The holidays are approaching and that means that there will be a lot of cookies!
I’ve put the word out to my fellow cookie lovers that we should all unite and share recipes. Here is the first recipe in the series. My girl, Ms. Alex Proaps, is taking over this here blog to share her vegan-ish twist on an old standard cookie. Without further ado, here is the recipe for Neiman Marcus Chocolate Chip Treasure Cookies With a (Mostly) Vegan Twist.
Take it away, Alex!
My family was always a Tollhouse chocolate chip cookie family. We often used milk chocolate chips instead of semi-sweet for some extra sweetness, but the Tollhouse recipe was our “family” recipe. When I was in middle school, my mom discovered an even more amazing chocolate chip cookie recipe. If you Google “the Neiman Marcus cookie,” you will come up with dozens of variations of a recipe that surrounds an urban legend about a $250 cookie recipe. Everyone claims his or her recipe is the original, so it’s difficult to know which is which.
That being said, my mom still has the version circulated by Eagle Brand condensed milk in 1996. Yep, she cuts out recipes and keeps them for years in her recipe binder.
You can easily follow the original recipe posted above. Here, I show you how to make this recipe vegan. If you are a strict vegan, you may not consider this a vegan recipe, so I hesitate to label it as such. For example, leavening agents like baking powder and baking soda are not considered “vegan” by some strict vegans because cream of tarter is a byproduct of making wine (which, believe it or not, often involves animal-derived agents like gelatin or casein). Then again, PETA uses both onits super awesome and helpful list for baking substitutes cheat sheet, so it’s really up to the individual and his/her own guidelines.
Here we go.
1 1/2 cups honey-free graham crackers, crushed (Nabisco Grahams work, or you can find some in an organic food store)
1/2 cup unbleached, whole wheat flour (I use King Arthur’s)
2 teaspoons baking powder (again, this is that ingredient that you might not consider vegan)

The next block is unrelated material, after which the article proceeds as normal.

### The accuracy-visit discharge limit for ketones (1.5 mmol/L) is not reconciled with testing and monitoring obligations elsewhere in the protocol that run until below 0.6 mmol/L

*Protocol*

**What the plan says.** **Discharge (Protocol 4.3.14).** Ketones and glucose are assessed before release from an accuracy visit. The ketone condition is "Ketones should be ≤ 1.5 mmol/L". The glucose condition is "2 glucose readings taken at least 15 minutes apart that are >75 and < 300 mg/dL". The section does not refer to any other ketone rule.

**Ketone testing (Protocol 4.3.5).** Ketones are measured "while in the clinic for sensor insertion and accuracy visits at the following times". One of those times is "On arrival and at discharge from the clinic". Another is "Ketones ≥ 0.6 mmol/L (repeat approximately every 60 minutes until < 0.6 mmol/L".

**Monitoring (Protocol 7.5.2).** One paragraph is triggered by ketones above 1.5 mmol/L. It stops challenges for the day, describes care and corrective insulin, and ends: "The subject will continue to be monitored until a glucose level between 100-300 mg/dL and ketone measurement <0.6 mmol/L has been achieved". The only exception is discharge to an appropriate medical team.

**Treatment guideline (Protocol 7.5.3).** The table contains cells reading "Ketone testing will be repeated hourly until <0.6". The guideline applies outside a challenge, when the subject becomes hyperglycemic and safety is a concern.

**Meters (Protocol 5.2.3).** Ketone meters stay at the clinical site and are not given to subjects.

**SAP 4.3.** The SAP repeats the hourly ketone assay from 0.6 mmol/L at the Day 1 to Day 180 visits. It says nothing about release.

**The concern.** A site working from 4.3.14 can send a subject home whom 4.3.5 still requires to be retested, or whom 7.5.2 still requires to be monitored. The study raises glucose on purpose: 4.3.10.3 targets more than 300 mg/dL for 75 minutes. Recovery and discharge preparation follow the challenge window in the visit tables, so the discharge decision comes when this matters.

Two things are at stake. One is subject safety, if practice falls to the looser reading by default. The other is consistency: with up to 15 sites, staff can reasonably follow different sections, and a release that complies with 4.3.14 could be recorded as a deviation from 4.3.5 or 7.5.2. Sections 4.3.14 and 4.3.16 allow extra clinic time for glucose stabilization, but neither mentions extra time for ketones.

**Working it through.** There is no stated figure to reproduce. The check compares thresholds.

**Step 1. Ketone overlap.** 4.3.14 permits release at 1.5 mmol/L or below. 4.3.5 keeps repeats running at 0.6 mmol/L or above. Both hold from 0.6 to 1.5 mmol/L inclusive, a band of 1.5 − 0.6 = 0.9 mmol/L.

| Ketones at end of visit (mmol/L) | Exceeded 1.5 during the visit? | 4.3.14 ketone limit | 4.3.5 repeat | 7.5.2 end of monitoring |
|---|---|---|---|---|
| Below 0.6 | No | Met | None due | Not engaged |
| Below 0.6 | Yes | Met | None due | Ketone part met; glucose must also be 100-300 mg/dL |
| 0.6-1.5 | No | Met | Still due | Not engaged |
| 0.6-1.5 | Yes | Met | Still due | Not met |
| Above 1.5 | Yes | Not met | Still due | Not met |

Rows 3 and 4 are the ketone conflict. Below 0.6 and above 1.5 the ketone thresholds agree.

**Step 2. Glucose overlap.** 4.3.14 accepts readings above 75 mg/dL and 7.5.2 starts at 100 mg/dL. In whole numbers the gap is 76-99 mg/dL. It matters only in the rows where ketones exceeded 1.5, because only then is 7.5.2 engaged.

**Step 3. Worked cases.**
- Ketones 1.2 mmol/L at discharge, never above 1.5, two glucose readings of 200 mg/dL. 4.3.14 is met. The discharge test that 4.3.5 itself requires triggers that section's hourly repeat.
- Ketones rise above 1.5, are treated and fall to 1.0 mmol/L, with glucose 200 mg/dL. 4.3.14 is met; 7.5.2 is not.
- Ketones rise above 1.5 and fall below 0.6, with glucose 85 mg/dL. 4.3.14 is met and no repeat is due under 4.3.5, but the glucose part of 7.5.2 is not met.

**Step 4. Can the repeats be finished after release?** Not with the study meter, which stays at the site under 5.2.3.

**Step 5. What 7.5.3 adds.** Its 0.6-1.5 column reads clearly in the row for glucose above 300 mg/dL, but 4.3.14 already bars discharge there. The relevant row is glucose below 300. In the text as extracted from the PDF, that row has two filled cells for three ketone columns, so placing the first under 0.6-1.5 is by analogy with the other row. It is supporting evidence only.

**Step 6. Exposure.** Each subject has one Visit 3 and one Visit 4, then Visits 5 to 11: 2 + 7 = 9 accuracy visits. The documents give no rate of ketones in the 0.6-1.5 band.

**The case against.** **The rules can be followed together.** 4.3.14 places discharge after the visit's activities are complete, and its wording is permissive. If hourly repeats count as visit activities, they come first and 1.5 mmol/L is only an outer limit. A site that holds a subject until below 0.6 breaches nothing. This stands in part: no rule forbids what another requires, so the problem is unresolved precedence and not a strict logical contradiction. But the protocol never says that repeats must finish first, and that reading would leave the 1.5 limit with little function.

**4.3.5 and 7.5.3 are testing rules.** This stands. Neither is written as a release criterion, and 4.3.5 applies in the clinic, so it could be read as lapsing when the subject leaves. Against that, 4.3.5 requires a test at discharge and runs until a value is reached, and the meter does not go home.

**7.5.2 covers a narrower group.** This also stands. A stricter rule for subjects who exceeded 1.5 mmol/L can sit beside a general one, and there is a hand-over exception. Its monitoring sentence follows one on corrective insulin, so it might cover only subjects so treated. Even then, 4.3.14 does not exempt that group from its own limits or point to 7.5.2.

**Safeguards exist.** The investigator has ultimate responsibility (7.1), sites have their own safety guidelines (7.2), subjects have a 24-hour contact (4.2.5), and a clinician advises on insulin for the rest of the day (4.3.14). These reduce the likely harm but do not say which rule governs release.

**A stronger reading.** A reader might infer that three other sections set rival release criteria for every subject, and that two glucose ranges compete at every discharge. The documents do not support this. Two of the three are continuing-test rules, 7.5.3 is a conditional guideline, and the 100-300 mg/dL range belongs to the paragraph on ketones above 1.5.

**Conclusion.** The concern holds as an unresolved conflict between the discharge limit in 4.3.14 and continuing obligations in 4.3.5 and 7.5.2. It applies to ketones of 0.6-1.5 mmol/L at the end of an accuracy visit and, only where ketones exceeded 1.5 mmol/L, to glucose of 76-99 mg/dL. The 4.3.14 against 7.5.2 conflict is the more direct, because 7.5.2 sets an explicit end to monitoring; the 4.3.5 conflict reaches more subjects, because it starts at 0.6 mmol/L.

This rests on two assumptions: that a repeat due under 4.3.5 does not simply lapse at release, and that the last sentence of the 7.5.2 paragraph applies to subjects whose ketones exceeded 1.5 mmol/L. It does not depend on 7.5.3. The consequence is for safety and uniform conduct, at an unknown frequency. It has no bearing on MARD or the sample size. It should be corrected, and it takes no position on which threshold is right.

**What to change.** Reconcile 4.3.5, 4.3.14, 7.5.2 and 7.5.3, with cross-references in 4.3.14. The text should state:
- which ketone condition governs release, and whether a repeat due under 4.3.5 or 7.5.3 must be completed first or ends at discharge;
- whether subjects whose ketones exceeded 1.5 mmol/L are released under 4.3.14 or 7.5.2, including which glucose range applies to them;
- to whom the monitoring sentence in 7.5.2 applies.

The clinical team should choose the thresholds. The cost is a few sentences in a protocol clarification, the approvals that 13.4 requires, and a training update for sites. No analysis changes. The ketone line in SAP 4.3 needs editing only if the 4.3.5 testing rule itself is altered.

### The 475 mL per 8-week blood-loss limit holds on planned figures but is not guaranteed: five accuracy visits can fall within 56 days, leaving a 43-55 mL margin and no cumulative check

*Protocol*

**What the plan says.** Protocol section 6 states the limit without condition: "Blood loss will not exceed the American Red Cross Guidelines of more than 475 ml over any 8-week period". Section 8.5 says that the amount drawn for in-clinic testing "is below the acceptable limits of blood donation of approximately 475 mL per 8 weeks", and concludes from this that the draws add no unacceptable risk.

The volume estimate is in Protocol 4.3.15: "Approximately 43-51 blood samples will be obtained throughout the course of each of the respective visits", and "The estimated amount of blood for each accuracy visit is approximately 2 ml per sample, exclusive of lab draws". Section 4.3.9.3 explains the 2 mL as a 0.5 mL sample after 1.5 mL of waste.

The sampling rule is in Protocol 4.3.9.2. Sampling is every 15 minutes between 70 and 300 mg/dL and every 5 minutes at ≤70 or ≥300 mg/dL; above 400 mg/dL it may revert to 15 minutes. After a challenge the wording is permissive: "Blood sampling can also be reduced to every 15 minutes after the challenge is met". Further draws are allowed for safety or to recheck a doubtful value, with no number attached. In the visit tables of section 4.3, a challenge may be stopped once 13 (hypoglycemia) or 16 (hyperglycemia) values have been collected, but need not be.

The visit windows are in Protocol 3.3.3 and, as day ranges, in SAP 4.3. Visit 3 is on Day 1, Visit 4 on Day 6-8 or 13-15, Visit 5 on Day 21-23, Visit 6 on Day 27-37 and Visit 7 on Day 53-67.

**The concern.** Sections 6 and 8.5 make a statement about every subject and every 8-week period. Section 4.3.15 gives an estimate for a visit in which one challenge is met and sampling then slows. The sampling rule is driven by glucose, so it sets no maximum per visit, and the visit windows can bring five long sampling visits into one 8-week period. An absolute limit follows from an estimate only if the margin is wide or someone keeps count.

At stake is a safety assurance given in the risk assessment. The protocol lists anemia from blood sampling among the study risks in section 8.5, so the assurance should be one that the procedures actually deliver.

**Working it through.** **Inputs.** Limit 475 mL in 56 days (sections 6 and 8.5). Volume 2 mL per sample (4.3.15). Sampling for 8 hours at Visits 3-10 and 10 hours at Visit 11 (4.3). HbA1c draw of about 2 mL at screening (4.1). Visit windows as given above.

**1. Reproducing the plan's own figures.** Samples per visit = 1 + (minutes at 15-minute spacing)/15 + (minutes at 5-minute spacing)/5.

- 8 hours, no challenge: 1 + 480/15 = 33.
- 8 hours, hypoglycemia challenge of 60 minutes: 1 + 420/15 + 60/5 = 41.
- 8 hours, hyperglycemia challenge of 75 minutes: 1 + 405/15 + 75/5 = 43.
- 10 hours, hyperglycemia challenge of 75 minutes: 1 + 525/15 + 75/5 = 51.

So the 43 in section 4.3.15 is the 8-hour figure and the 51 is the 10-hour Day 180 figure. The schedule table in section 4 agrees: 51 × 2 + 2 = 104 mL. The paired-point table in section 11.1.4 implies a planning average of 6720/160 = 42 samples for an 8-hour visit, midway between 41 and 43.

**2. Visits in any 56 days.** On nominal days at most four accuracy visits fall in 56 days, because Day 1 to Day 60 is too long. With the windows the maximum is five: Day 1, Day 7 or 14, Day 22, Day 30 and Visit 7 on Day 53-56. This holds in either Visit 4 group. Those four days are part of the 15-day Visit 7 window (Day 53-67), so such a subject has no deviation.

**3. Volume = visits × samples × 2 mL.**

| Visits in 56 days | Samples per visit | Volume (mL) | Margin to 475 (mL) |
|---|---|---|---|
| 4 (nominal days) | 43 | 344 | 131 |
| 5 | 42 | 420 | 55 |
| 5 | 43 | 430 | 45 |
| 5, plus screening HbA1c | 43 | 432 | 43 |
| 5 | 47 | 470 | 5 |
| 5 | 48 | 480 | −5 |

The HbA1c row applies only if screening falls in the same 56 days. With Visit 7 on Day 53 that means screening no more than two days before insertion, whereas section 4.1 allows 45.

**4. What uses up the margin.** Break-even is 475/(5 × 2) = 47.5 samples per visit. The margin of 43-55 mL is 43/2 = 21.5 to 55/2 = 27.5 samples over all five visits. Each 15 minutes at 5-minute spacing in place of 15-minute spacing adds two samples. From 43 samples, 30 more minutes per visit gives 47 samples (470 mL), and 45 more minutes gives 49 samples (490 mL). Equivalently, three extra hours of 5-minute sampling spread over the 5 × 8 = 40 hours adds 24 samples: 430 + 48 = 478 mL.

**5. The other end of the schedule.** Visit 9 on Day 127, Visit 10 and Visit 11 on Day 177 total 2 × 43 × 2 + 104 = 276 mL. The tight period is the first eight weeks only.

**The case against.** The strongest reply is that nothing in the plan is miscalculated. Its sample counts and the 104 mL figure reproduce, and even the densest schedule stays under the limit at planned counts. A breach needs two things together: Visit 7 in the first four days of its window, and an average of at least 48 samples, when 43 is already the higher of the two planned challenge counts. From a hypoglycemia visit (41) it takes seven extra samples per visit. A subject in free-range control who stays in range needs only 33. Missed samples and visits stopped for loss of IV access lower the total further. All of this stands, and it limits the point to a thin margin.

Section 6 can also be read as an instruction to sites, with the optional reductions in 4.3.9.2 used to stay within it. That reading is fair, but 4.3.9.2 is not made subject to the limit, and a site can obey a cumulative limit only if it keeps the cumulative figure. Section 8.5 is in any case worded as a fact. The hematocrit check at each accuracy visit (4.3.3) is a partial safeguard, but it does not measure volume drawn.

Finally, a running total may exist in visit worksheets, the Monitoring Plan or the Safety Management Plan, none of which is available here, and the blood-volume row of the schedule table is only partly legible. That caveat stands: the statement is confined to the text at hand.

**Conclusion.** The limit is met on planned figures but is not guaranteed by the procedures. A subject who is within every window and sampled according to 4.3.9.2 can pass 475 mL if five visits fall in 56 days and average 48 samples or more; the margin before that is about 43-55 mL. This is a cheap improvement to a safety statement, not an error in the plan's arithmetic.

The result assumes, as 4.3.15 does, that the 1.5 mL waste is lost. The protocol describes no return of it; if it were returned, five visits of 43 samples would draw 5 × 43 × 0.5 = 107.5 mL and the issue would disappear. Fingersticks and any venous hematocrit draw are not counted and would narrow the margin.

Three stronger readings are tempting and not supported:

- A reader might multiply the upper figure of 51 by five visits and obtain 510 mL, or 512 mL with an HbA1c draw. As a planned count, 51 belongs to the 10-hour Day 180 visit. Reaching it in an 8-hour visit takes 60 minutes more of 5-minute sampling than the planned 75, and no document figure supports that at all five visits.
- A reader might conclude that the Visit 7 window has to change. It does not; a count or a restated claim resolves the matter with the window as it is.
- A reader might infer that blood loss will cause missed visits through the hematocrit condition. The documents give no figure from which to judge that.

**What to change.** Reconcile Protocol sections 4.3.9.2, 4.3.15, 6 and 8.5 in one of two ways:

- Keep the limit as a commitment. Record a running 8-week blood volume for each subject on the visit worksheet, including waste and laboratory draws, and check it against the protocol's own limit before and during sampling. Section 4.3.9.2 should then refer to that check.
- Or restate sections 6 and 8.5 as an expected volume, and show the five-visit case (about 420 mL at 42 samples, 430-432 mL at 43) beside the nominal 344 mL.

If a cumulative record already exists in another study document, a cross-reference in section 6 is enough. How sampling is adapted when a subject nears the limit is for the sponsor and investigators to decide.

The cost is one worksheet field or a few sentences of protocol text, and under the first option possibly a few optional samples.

14 oz. of coconut, soy, almond, or rice condensed milk (Veganbaking.net has a super easy version)
1/2 cup Earth Balance or Smart Balance, softened
1 1/3 cups flaked, unbleached unsweetened coconut
2 cups (12 oz. pkg.) semi-sweet or dark chocolate chips (I use Ghirardelli)
1 cup chopped walnuts
Make your condensed milk. I recommend doing this the day before because it can take a couple of hours. I used 2 ¾ cup coconut milk, ½ cup unbleached sugar, and a tsp of salt. Bring to a simmer, stirring frequently. Reduce heat. Continue to simmer at low heat and stir on and off until you notice the mixture is thickening and condensing. It will start to change color.
Remove the condensed mixture from the stove and allow it to cool completely. Preferably, store the mixture overnight in the fridge in a covered container. If you don’t let it cool, you will melt the chocolate like I did tonight trying to make them in a hurry.
Heat your oven to 375ºF.
Combine graham cracker crumbs, flour, and baking powder in small bowl.
Mix the condensed milk and butter substitute in a bowl until smooth.
Add crumb mixture and mix well.
Stir in coconut, chocolate chips and walnuts. I also recommend refrigerating the dough for a half hour before trying to bake them.
Drop by tablespoonfuls onto cookie sheets. I use silpat, which is one of the greatest baking inventions of all time, in my opinion. Bake 8 to 10 minutes or until lightly browned. These cookies are soft and are not meant to be crispy. If you prefer crispy cookies, you could probably take out the coconut and nuts, but I have never tried the recipe without those ingredients.
Note: As I mentioned, I melted the chocolate in the mixture because I didn’t allow the condensed milk to cool long enough. Your cookies will resemble chocolate chip cookies, not chocolate swirled cookies. Either way, they taste delicious.
Now, the most important part: Eat all the cookies!